Game of Thrones – “Winter is Coming”
What, exactly, is there to be excited about here?
Was it the violence? Was it the naked women with Peter Dinklage? Was it the naked woman with the king of the heavily racialized Others (who are to be used by a lily-white man to regain his throne in a political power play)? Was it the costumes and make-up? Was it the frost zombies? Was it the direwolf pups?
Okay. The direwolf pups are kind of adorable.
But beyond them, and I found myself asking, “Why should I watch episode 2 of this airless, lifeless story about, at its core, putting aside the fantasy genre, rich white men?”
I avoided pretty much all early press about the series as I could, intending to go in completely clueless to this series. Part of my desire to do this was experience an adaption of franchise fresh, with little knowledge of a story, and another part was that I simply didn’t have time to read the first book (which, incidentally, I picked up at a Borders before, read the back of, and put back on the shelf).
I remain fairly clueless even after watching an episode.
Winter is coming, I’m repeatedly told, as if this were a bad thing. I’m assuming it has something to do with the White Walkers (or, as I will continue to call them, the Frost Zombies) that are stirring behind The Wall to the North, but only the characters are privy to such information. The rest of the episode swirls around the intrigue of maintaining the Iron Throne, which I assume is say upon by the king of the Seven Kingdoms, including Ned Stark’s decisions to become the hand of the king (played by the doofus dad from Still Standing? Really?)
Thrust into the world, with little information to ground myself, I’m forced to draw connections to characters whose relationships remain somewhat opaque, or whose appearances tend to blend together. For instance, Stark’s three older sons. I could not pick the bastard son out of a line up, the three all look the same to me (Oops. There are only two sons. Ah well. Point made.). Worst still, I have no character to anchor myself to, no one who isn’t somehow in the know of what is going on.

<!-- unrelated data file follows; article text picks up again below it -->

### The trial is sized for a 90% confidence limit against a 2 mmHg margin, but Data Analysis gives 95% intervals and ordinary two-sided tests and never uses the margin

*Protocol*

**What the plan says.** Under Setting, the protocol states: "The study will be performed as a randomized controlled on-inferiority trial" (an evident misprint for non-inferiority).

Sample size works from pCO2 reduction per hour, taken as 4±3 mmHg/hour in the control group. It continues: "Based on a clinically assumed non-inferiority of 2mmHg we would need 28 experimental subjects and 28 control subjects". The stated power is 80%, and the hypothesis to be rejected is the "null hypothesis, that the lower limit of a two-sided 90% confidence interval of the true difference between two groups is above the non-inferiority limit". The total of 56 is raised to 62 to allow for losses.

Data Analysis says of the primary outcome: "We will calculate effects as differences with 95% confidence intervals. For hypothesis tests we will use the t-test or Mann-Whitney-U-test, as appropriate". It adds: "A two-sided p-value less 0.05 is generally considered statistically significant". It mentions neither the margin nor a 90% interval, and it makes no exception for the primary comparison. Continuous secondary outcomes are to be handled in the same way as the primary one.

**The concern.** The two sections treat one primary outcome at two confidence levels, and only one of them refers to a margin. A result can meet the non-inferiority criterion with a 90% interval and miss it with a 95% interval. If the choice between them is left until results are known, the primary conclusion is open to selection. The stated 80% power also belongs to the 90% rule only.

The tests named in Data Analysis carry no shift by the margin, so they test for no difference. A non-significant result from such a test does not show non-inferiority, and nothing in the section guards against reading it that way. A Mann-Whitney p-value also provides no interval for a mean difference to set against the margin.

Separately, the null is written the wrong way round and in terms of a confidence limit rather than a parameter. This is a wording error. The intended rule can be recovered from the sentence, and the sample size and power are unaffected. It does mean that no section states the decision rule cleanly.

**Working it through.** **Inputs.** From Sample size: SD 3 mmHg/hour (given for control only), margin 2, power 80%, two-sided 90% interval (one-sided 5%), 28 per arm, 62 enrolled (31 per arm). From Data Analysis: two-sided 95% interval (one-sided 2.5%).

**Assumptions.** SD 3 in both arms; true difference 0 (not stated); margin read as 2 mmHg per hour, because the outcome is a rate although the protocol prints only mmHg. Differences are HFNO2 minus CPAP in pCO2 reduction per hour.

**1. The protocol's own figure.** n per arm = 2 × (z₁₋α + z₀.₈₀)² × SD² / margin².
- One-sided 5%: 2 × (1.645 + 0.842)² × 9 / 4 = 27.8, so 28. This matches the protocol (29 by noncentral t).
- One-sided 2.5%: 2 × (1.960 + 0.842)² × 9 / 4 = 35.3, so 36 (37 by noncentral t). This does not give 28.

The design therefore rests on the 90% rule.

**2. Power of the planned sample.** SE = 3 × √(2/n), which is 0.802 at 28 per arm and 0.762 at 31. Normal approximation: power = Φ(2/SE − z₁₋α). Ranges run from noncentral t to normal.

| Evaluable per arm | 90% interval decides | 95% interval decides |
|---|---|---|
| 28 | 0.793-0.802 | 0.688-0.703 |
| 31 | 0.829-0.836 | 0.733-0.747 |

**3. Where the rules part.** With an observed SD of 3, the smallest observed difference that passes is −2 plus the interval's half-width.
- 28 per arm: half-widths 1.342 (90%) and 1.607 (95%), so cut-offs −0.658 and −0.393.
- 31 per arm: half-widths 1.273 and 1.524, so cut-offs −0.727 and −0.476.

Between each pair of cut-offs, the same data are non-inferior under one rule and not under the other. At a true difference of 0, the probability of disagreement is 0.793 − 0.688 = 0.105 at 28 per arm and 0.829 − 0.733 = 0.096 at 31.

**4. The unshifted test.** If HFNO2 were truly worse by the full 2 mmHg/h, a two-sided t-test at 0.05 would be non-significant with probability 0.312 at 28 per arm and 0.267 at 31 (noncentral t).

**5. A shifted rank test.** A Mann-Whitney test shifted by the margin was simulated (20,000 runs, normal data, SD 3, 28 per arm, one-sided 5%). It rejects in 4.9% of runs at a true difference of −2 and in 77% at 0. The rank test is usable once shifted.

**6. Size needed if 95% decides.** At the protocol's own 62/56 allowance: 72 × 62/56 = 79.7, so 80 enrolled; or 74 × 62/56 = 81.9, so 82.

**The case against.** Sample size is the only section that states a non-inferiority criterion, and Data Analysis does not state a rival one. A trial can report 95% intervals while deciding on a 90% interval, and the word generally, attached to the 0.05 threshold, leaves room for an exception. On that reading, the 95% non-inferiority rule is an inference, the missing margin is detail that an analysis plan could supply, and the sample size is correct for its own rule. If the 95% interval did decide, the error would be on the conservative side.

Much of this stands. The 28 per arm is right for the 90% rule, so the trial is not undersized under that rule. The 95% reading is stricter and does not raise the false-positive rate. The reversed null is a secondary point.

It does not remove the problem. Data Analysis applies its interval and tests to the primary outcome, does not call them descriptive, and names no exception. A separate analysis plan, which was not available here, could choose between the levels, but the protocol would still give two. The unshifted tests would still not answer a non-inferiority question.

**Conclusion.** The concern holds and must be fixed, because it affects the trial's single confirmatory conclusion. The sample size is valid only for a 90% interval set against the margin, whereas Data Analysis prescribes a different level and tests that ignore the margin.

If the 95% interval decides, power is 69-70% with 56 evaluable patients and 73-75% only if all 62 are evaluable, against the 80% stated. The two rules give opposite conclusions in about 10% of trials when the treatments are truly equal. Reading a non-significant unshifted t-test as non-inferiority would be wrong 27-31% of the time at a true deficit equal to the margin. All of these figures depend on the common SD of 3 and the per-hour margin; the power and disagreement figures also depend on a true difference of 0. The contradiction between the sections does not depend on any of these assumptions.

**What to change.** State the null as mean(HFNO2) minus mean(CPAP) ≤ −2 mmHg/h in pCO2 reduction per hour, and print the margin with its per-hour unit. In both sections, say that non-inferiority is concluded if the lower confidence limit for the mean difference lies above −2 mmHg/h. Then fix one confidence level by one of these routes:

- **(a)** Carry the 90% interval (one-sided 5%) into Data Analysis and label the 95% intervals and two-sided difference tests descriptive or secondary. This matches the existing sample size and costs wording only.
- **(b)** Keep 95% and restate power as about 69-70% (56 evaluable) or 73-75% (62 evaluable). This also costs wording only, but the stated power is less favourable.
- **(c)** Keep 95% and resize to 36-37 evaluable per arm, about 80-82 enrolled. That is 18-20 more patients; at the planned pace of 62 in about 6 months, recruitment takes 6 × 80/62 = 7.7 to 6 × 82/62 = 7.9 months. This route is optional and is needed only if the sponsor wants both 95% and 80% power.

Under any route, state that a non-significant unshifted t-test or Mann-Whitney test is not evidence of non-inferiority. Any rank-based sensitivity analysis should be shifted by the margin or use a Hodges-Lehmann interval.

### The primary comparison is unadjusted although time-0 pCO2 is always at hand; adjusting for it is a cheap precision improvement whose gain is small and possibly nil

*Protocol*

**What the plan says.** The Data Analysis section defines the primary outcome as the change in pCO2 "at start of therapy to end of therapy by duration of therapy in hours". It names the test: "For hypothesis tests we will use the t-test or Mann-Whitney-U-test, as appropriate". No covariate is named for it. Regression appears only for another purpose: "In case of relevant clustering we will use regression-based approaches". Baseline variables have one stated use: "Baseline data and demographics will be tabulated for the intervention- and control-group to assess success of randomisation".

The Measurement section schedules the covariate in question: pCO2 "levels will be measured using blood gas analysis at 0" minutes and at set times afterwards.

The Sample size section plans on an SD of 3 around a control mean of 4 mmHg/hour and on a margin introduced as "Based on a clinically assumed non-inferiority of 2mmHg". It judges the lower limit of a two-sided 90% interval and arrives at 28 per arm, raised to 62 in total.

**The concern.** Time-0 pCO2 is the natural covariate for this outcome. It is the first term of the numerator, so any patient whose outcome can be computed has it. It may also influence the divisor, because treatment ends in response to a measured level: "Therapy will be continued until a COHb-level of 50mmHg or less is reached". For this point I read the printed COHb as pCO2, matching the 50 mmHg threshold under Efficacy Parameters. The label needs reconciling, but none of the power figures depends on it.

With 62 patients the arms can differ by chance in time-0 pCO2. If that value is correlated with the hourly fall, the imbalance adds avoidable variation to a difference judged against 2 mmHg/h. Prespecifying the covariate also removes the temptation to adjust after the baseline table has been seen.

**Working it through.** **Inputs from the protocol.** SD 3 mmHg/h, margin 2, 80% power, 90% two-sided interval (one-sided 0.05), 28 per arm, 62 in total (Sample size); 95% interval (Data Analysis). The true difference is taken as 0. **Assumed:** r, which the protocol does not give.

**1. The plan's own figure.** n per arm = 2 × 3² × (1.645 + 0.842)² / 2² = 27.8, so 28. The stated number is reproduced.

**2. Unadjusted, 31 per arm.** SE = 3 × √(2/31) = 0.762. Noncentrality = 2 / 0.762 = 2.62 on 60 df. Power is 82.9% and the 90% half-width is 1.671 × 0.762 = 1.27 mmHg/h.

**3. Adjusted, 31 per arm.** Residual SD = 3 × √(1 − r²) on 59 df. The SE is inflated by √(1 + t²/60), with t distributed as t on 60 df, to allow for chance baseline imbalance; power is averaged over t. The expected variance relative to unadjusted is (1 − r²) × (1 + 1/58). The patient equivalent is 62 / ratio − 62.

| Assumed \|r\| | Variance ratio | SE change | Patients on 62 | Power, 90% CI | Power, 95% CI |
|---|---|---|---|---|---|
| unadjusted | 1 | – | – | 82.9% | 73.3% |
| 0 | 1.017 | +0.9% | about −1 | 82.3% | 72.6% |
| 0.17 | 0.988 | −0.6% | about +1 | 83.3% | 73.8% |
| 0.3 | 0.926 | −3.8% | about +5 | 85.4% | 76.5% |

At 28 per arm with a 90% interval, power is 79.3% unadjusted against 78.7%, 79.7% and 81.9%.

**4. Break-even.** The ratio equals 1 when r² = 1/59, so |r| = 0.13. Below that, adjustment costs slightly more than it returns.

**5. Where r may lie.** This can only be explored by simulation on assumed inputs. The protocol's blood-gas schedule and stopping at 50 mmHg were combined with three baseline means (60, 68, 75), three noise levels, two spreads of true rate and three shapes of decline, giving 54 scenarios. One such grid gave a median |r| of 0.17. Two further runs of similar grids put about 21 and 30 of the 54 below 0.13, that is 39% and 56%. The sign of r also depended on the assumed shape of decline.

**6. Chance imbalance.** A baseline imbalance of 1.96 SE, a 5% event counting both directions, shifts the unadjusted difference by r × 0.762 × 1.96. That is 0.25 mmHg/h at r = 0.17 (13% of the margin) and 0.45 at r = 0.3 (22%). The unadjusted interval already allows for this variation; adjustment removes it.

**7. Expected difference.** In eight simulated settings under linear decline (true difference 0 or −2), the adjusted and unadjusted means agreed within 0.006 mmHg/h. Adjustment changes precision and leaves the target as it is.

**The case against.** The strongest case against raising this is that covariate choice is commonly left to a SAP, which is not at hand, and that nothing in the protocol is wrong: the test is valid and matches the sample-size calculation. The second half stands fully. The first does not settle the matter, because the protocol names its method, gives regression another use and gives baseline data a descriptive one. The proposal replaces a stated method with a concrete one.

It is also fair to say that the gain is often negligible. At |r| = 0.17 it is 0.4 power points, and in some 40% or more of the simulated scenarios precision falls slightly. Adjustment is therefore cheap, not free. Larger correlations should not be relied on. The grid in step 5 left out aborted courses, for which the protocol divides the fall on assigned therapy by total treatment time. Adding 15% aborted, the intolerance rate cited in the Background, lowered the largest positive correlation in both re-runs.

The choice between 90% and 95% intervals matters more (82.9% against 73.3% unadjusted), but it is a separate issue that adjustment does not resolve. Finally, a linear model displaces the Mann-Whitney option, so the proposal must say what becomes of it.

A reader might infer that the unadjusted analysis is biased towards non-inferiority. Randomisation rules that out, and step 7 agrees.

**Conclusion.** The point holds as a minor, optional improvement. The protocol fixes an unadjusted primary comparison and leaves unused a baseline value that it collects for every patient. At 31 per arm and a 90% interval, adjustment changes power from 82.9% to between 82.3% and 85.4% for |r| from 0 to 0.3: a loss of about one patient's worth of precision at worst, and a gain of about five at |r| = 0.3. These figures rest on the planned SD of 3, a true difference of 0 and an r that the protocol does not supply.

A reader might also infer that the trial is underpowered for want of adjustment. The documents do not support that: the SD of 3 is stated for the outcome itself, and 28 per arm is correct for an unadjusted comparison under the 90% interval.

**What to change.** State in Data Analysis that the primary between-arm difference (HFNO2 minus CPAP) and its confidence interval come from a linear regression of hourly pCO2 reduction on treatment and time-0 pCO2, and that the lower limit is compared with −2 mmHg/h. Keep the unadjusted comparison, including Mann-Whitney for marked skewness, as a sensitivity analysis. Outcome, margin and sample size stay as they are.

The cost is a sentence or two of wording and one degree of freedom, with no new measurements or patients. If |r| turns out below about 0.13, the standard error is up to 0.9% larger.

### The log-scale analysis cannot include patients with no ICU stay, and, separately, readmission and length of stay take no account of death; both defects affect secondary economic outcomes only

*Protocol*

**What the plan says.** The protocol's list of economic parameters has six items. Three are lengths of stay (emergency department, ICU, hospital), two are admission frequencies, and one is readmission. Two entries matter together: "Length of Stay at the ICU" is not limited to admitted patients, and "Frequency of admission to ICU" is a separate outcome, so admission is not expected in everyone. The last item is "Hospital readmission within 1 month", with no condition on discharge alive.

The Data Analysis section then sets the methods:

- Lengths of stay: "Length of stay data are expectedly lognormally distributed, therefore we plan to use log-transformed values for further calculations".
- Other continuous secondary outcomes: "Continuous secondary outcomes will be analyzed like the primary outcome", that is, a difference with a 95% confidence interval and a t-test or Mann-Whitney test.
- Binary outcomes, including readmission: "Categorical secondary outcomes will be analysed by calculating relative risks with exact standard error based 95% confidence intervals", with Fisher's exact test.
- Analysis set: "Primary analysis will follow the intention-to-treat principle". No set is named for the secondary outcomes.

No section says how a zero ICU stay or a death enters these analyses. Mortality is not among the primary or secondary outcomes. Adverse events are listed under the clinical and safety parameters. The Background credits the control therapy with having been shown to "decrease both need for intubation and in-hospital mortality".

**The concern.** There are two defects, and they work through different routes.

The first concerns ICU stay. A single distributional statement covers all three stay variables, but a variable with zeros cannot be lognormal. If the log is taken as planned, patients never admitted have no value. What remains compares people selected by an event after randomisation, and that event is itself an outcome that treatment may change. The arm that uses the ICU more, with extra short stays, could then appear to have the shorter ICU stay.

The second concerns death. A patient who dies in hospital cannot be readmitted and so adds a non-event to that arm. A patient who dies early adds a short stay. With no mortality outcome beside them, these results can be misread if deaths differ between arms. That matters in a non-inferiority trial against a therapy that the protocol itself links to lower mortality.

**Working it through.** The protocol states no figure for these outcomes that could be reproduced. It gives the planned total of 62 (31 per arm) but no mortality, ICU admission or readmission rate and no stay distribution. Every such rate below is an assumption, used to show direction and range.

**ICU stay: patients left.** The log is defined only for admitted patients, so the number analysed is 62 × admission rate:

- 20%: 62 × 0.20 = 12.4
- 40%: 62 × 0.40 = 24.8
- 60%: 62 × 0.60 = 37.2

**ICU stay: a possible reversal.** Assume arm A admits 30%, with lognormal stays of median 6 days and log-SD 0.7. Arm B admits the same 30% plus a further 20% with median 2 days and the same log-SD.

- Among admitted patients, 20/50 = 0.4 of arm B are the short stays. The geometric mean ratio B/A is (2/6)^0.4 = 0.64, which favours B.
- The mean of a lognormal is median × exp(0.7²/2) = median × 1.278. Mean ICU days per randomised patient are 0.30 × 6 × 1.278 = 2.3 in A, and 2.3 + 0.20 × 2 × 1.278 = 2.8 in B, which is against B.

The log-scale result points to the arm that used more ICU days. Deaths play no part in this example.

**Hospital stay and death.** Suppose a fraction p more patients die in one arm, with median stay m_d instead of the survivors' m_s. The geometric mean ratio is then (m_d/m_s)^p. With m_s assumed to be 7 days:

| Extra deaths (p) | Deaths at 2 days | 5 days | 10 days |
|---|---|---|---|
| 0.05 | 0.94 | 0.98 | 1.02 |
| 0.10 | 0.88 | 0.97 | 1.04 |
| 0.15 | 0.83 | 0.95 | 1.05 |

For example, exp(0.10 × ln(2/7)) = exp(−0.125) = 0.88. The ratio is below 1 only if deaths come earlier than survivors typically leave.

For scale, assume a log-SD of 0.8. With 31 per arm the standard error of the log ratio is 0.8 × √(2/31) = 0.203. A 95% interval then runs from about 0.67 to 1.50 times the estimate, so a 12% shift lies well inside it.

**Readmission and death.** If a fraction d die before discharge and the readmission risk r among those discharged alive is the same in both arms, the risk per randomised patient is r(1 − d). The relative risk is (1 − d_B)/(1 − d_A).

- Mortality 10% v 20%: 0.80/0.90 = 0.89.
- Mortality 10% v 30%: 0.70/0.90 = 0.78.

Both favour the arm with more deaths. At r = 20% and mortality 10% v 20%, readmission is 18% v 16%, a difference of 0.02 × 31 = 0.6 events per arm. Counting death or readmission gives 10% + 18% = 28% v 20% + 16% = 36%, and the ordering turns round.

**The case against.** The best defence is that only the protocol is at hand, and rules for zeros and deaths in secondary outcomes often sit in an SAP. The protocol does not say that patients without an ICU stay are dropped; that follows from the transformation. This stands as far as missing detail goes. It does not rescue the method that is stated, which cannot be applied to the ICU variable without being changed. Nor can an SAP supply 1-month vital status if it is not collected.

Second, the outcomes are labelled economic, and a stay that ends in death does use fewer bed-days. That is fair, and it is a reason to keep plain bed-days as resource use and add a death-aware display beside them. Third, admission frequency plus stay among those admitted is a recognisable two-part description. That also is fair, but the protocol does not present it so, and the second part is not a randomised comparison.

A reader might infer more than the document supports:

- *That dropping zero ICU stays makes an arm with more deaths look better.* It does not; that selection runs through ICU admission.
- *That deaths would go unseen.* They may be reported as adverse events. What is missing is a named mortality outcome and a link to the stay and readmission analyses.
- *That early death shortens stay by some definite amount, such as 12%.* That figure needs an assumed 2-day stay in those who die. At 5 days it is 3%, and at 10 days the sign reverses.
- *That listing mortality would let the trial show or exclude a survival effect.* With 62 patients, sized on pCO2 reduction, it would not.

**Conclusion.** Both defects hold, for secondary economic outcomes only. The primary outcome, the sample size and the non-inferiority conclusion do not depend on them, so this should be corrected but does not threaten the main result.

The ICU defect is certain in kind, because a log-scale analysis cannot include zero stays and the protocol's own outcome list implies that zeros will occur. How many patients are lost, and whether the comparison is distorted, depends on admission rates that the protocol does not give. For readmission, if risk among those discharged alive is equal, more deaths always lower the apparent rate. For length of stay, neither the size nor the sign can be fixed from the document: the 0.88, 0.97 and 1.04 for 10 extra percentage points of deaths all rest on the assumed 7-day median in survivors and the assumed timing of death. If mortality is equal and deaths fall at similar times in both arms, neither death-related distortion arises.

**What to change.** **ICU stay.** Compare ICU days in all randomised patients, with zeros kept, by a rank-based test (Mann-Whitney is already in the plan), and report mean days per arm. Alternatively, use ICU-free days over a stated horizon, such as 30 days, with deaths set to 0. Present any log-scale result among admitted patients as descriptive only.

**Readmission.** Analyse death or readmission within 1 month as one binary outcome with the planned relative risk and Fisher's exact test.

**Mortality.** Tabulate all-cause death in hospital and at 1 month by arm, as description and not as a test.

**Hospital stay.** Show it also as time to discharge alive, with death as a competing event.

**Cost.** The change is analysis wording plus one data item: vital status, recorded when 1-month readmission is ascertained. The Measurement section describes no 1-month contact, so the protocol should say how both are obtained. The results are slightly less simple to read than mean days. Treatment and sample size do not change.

I do not need things spelled out for me, I enjoy a challenge, but I do expect a show (or book or film), not to keeps its intentions painfully unclear to me. I ended up feeling much like an outsider as I watched, which leads me to think that, based purely on this episode, only fans could relish seeing the characters and world they know intimately brought to life on screen while the rest of us would appreciate a cheat sheet.
But beside these narrative issues, I struggle with race and gender in the episode as well. The Dothraki in the east are woefully problematic. Dark-skinned savage types in which if three people aren’t killed at a wedding, it’s considered a dull one? What? No. And to introduce them to the audience in a way that suggests their hyper-sexualized, hyper-violent nature only feeds into the discourse of a uncivilized, exotic Other.
And then consider how they’re further presented: as tools by a lily-white man to regain his throne (I’m assuming that the current king stole it from his father…?). A barbaric, battle-hardened horde to overrun the civilized society that cast him out.
And how does he do this? By bartering off his equally lily-white sister, Daenerys, to the king of the Dothraki. Given no agency, no perspective, no voice, it seems, Daenerys comes off as little more than a prop in which the Dothraki appear all the more savage and uncivilized (even before she is known she is to be given to the Dothraki, she steps toward them, trance like). She barely registers a personality.